Land defenders’ human rights continue to be violated – this must change


Dozens of heavily armed RCMP breaching the checkpoint during the Nov. 18 militarized raid. Credit: Dan Loan / Gidimt’en Checkpoint
Dozens of heavily armed RCMP breaching the checkpoint during the Nov. 18 militarized raid. Credit: Dan Loan / Gidimt’en Checkpoint

On February 6, Gidimt’en land defenders made a submission to the UN denouncing Canada’s violation of Indigenous rights in the development of the Coastal GasLink pipeline.

In recent days, there have been several key events pertaining to water and land defenders in Canada and worldwide. The events point to the importance of a human rights and feminist approach to corporate accountability.

This becomes even more pertinent and urgent as Canada sets to formalize a feminist foreign policy. The climate crisis and long-term economic impacts of the pandemic will most likely increase interest in large-scale resource extraction — particularly for critical minerals for renewable energy — in the years to come.  

On February 4, the Constitutional Court of Ecuador ruled that Indigenous communities must have the final say on extractive projects

The ruling reads, in part: “…under no circumstances can a project be carried out that generates excessive sacrifices to the collective rights of communities and nature.”

Moving forward, the state is required to obtain consent for resource development from Indigenous communities. The ruling sets a precedent that reaffirms Indigenous self-determination and the constitutional rights of nature just as the new administration was eyeing large-scale resource extraction to address some of the economic impacts of the pandemic.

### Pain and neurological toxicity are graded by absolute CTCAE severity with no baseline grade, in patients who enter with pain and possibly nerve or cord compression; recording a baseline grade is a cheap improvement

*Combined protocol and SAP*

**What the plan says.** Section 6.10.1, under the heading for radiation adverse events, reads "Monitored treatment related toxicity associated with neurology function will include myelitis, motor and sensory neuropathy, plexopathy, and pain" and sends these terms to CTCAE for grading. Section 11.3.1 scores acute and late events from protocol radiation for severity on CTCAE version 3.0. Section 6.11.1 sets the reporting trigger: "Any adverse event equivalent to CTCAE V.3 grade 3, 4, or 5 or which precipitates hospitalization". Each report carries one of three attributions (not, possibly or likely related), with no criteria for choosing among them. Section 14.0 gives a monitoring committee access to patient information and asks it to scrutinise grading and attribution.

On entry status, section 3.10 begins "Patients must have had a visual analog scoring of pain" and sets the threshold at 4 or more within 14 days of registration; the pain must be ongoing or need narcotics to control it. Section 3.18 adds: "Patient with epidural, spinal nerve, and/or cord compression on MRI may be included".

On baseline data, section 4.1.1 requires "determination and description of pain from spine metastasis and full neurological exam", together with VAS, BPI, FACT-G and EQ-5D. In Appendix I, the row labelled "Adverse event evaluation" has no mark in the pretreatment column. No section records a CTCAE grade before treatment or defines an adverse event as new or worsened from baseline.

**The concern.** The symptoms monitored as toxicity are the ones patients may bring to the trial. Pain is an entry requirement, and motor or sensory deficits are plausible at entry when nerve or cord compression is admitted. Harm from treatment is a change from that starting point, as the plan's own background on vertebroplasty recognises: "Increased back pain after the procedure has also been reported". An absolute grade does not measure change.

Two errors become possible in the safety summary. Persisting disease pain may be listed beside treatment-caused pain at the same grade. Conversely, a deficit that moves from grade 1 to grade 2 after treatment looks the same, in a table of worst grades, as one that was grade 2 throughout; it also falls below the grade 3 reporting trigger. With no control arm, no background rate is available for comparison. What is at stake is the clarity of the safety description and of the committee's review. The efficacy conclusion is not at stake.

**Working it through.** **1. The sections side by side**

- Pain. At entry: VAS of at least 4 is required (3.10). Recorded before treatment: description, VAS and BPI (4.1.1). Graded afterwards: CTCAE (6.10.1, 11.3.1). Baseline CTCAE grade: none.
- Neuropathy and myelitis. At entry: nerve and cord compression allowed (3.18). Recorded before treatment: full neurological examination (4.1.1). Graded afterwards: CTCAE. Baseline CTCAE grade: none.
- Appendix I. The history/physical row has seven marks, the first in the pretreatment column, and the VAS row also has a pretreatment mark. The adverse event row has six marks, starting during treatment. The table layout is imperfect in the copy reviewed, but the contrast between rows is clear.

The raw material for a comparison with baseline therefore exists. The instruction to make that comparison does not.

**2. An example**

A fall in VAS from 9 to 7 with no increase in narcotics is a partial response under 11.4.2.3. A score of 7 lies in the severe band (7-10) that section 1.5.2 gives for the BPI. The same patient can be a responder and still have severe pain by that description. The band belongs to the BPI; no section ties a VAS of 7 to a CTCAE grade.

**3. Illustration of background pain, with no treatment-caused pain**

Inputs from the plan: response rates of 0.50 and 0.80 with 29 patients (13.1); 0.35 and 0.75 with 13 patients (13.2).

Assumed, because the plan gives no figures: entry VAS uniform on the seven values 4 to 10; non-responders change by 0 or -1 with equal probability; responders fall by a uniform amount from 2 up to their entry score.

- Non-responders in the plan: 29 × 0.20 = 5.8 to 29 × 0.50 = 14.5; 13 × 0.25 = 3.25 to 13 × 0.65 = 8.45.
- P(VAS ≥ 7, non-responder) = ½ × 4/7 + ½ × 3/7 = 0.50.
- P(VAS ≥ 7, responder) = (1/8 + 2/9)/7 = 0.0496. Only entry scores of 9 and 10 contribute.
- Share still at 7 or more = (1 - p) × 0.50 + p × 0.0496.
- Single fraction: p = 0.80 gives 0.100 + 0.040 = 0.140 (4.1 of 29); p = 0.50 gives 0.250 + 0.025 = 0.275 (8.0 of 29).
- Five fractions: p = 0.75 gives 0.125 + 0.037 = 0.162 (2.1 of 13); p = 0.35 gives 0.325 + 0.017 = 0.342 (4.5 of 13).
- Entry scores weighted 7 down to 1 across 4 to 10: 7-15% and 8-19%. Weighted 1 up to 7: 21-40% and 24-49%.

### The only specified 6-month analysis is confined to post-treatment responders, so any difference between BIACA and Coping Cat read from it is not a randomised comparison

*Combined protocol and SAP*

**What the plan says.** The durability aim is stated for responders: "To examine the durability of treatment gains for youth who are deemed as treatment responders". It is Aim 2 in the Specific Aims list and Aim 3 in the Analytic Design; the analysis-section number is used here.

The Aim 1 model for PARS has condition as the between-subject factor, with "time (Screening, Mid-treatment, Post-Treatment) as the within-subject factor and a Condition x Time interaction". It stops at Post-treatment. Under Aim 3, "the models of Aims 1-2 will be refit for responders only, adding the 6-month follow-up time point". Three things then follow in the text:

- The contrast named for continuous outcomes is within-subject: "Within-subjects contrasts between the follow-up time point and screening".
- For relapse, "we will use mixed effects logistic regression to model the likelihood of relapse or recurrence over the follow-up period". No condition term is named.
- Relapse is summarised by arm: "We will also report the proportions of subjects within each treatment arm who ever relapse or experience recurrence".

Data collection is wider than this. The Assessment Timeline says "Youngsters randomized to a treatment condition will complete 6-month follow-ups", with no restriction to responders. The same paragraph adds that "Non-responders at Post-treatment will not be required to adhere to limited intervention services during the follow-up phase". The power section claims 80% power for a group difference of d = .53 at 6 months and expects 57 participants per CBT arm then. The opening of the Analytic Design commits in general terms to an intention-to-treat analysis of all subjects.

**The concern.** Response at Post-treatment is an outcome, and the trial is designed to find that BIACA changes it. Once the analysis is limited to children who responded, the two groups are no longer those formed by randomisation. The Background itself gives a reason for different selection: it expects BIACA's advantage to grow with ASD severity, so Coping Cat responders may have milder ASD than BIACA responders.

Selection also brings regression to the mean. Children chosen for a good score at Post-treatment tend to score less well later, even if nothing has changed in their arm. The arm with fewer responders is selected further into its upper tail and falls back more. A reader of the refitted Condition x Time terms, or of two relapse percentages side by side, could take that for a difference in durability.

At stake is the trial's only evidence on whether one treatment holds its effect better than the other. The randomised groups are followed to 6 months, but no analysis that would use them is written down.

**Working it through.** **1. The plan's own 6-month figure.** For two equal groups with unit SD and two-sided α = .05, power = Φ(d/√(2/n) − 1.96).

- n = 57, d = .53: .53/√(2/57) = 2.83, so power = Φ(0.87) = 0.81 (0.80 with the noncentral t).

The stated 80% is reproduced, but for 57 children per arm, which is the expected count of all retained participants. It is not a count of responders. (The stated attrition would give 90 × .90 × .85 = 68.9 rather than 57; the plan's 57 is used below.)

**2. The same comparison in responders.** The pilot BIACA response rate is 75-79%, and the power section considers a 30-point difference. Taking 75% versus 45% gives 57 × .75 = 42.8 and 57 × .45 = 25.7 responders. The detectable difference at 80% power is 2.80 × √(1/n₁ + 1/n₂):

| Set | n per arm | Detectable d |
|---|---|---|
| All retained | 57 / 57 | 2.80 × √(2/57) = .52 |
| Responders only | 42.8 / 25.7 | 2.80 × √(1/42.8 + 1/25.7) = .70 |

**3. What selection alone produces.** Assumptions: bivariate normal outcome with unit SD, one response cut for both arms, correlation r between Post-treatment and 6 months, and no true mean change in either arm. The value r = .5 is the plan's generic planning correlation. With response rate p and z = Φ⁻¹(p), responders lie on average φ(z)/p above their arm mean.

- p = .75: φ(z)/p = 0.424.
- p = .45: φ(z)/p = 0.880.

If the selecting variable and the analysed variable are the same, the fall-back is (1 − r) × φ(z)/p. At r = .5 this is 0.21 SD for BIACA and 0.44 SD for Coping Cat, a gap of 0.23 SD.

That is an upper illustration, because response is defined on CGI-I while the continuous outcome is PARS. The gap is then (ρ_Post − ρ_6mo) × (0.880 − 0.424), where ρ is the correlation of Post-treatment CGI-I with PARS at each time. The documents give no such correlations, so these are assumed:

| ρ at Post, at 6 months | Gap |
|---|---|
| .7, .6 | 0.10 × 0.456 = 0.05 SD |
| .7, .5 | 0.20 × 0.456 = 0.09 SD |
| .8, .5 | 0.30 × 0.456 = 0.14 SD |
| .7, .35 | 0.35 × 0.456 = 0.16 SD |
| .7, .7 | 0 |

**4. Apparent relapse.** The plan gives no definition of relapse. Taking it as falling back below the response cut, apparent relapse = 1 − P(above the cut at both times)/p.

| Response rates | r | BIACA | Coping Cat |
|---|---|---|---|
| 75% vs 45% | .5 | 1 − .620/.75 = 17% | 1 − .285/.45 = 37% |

On February 6, Gidimt’en land defenders made a submission to the UN denouncing Canada’s violation of Indigenous rights in the development of the Coastal GasLink pipeline. They are urging the UN to visit Wet’suwet’en territory to assess the situation. 

Gidimt’en land defenders outlined in their submission how the provincial and federal government use civil injunctions to engage public security forces to protect corporate interests. In this way, governments are sanctioning the surveillance, racial profiling, harassment, and criminalization of Indigenous water and land defenders. 

The submission also articulates the gendered impacts of the human rights violations in Wet’suwet’en territory.

“As a result of the increasing militarization of our lands and increased policing and private security companies on our territories, Indigenous women, girls, and trans people face fear and intimidation, as well as suffer from a loss in our livelihoods and cultural practices,” states Gidimt’en the land defenders. “A militarized environment makes it difficult for us to access our territories to harvest food and medicines due to displacement, checkpoints, and other types of surveillance and criminalization.”

On February 7, members of Alianza Colombia Libre de Fracking, an alliance of more than 100 groups and organizations against fracking in Colombia, was part of a non-violent protest during an informational meeting being held on one of two pilot fracking projects planned near Puerto Wilches, in the Magdalena Medio region of Colombia.